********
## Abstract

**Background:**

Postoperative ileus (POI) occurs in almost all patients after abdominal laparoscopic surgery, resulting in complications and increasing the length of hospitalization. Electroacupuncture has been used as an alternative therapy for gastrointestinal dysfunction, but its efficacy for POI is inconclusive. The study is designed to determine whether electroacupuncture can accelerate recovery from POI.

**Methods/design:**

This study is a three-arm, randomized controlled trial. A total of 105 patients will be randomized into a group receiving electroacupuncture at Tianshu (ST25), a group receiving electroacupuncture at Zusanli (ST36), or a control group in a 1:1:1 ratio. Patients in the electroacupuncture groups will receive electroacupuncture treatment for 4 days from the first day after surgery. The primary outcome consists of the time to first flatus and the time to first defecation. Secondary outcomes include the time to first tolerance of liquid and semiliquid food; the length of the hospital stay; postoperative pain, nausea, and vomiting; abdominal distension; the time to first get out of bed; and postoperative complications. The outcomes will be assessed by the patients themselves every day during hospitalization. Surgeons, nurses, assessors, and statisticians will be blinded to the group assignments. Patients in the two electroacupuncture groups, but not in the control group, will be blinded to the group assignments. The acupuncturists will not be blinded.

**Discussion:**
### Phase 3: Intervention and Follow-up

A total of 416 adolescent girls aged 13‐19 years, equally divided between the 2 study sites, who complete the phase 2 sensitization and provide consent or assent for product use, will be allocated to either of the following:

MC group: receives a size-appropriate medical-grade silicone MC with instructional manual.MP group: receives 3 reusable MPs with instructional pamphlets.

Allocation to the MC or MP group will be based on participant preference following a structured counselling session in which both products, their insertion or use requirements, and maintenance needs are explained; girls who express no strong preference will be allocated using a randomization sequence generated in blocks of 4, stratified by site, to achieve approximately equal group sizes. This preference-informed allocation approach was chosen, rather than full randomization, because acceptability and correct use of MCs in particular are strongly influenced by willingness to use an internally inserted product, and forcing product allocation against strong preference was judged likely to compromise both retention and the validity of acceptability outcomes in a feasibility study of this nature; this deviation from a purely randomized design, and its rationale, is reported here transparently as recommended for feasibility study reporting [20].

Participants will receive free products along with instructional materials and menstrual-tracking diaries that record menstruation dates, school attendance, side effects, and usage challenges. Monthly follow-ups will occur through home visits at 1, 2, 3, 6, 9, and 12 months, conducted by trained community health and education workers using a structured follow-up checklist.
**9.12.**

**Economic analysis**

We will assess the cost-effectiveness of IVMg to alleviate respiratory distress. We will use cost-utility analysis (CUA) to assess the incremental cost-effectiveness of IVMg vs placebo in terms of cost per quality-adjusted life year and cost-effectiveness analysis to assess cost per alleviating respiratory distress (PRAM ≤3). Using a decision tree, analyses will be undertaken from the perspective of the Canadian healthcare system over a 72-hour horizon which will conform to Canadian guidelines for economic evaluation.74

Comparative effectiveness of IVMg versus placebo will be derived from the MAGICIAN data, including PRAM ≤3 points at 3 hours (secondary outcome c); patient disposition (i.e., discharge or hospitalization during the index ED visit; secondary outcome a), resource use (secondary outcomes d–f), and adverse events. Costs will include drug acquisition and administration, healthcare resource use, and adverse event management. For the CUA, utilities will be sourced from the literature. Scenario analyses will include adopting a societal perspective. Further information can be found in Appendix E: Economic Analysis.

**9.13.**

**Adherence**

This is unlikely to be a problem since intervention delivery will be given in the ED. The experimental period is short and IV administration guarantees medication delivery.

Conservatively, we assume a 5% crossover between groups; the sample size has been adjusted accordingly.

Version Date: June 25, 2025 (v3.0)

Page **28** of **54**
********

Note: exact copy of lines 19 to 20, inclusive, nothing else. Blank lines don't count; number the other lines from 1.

Conservatively, we assume a 5% crossover between groups; the sample size has been adjusted accordingly.

Version Date: June 25, 2025 (v3.0)